More of Jets magic formula needed
IT is a crazy football world. The Jets have just overrun the Pride, the Dolphins have one win after four games and to top it off the Jets have beaten the Dolphins the past two times they have played.
Surely not, you say. But it is 2019 and that is where we are now as the Jets head off to Dolphin Oval this week to take on the premiers.
The Jets have beaten Redcliffe twice in a year - in 2007, 2008, 2009, 2014 and 2018. It would be great to add 2019, starting with a win on Saturday night.
Dolphin Oval has not been a happy drive for the Jets over the years.
The Jets went 13 games losing there until 2007 when they came away 14-12 winners.
The Jets would then struggle to win again until Brendon Lindsay's miracle goal in 2011.
The Jets' win last season was 15-14, Ipswich's first since 2015.
Overall, the Dolphins lead the Jets 28 wins to 17.
The Dolphins are coming off a one-point win over Souths on Saturday night. Bryce Donavan kicked the winner with seconds remaining.
The Jets put together a dominant first half but then eased to the line in the second half against the Pride.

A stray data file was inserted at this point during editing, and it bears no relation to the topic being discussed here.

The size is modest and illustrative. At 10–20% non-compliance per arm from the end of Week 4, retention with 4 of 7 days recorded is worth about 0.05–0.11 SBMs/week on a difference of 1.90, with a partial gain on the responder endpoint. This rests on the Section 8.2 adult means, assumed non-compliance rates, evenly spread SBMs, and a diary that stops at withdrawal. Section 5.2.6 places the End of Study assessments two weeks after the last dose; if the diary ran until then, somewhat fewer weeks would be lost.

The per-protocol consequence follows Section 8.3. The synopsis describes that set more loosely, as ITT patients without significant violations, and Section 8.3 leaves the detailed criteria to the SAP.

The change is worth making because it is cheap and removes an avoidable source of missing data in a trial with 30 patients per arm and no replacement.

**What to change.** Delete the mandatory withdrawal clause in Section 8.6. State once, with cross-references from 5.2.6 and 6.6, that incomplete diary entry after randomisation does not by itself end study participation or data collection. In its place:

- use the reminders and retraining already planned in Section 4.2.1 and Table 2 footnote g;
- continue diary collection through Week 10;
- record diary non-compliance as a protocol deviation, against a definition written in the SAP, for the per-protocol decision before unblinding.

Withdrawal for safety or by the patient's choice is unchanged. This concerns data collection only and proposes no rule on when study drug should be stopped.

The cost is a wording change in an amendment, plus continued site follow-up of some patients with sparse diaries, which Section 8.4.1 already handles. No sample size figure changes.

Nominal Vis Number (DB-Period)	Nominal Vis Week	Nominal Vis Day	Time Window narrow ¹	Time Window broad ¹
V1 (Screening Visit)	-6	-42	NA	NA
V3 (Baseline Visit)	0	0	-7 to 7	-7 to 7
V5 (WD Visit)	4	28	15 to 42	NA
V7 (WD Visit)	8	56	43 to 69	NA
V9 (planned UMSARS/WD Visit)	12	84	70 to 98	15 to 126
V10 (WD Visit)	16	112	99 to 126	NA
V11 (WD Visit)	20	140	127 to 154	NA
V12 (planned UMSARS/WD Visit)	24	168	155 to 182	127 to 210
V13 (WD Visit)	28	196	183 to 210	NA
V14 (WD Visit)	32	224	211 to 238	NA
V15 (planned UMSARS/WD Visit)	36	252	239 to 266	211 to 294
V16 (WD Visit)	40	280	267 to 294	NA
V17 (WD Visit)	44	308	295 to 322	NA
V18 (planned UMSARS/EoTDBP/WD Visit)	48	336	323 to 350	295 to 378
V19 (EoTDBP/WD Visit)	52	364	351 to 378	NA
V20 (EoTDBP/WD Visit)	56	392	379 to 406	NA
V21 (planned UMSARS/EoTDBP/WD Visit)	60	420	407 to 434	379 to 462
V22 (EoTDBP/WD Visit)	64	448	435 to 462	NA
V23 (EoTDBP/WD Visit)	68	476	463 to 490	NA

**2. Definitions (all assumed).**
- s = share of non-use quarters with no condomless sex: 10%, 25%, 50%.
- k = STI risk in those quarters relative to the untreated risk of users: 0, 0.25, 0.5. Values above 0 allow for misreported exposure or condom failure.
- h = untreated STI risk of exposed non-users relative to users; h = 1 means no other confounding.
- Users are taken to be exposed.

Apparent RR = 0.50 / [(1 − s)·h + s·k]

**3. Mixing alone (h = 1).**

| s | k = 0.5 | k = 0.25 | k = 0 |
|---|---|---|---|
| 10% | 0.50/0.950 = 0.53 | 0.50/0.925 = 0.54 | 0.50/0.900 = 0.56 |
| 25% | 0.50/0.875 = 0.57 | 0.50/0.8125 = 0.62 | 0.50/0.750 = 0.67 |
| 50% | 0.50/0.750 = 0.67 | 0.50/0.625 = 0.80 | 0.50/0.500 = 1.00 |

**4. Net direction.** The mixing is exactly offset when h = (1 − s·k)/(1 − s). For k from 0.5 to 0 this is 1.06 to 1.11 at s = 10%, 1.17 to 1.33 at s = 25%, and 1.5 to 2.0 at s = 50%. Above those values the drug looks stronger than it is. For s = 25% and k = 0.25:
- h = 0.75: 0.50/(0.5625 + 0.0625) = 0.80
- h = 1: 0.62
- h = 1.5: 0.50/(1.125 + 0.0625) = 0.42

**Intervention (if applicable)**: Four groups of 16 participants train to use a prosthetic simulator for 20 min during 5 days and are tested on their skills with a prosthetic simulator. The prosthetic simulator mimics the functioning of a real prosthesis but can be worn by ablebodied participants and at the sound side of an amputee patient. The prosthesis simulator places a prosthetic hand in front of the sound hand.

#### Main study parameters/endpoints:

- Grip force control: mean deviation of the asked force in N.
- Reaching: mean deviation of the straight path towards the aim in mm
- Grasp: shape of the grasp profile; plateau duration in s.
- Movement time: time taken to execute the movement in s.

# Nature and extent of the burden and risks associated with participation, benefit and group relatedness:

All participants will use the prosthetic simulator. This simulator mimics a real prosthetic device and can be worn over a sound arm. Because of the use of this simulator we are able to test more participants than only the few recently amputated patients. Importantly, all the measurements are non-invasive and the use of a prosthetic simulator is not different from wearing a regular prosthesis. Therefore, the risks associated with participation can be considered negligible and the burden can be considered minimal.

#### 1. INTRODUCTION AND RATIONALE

The Jets controlled the ball and made seven line breaks to three, with 54% of the ball.
On the back of that possession, Jets player's player was half Julian Christian who made several big runs against the Pride and asked the Pride defence plenty of questions with his Cliff Lyons-like probing in attack.
Christian finished with three of the Jets' seven line breaks.
"Everyone just did their job we spoke about it before the game," Christian said, reflecting on a simple approach.
"We weren't worried about the referee or anyone else.
"We just focused on our job which made it so easy to complete our sets and play Jets' footy."
Against the Dolphins, Christian's attitude will be similar.
"I think we just need to do exactly the same thing (on Saturday) because the Dolphins are coming off their first win as well and will want to back that up in front of their loyal fans at Dolphin Oval,'' he said.
Dolphins coach Adam Mogg was not narrowing his focus and keeping a broad scan for potential Jet threats.
"The Jets test your fitness and they're a bigger team than people think,'' Mogg said.
"Nat Neale can cause havoc on an edge or he can come in-field.
"(The Jets have) speed out wide with Barba and Purcell.
"The key to the Jets is that they are very good at what they do and how they do it."
Tough family decision
MY sister is getting married on Saturday so I feel obligated to not go to the football Saturday night and attend her wedding.
However, that does not mean I have not tried to get to the football.
I tried to plead my case to Kimberley.
"Michael, I don't really care. You're not even my favourite brother. Go to the Jets v Dolphins," Kimberley erroneously claimed.
"Don't the Dolphins always win anyway. Maybe take the chance to stay away from the Jets? Luke Walker is going to be at the wedding,
"I am sure Ben and Shane will appreciate you leaving them alone."
I turned to some Dolphins and Jets legends to help me make a decision.